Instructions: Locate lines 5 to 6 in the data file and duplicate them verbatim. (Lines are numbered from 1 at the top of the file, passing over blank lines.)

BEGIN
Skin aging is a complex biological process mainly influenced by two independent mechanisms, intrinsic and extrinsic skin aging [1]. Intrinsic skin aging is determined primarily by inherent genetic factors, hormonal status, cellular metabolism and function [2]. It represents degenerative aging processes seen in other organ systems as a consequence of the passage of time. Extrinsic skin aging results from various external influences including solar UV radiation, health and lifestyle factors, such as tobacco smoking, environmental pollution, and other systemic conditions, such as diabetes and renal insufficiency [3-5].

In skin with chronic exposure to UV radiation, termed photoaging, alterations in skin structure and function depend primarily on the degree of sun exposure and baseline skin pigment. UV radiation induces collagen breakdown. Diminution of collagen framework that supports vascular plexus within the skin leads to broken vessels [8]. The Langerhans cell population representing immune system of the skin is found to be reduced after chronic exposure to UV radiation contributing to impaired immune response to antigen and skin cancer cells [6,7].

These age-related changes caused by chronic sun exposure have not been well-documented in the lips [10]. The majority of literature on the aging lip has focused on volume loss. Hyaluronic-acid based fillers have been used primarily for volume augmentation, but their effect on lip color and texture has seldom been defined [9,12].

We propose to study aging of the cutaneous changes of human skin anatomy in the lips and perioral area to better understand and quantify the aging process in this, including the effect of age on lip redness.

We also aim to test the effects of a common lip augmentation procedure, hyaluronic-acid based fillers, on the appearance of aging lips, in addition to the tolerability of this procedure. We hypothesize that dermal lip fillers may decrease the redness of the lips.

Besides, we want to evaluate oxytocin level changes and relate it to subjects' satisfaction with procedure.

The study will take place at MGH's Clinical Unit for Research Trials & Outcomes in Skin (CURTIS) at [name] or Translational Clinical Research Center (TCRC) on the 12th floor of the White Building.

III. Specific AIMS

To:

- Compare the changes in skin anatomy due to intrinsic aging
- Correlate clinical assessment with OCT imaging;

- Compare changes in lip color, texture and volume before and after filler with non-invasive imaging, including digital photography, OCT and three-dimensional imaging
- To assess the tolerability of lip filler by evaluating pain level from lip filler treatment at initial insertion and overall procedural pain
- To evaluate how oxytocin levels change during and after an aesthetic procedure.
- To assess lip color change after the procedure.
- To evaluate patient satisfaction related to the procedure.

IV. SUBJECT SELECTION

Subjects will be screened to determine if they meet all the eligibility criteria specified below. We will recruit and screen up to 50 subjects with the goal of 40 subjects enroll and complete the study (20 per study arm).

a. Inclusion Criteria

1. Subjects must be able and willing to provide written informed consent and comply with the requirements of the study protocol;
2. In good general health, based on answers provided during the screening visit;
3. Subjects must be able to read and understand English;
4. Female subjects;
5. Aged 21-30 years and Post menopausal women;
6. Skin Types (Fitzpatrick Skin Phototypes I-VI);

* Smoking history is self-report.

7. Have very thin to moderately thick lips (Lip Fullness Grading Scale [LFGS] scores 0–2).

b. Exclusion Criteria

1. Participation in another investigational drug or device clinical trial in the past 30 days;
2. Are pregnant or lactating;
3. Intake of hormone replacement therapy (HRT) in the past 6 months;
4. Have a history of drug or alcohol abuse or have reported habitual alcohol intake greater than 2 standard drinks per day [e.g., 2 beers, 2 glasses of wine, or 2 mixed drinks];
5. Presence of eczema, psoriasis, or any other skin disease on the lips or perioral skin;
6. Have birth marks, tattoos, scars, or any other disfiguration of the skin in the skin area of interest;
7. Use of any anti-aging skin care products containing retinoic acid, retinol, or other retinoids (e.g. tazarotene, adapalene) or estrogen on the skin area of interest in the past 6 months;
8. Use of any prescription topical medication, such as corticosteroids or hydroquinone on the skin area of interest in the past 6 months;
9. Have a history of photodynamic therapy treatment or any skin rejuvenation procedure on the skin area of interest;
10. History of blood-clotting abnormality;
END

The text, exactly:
We also aim to test the effects of a common lip augmentation procedure, hyaluronic-acid based fillers, on the appearance of aging lips, in addition to the tolerability of this procedure. We hypothesize that dermal lip fillers may decrease the redness of the lips.

Besides, we want to evaluate oxytocin level changes and relate it to subjects' satisfaction with procedure.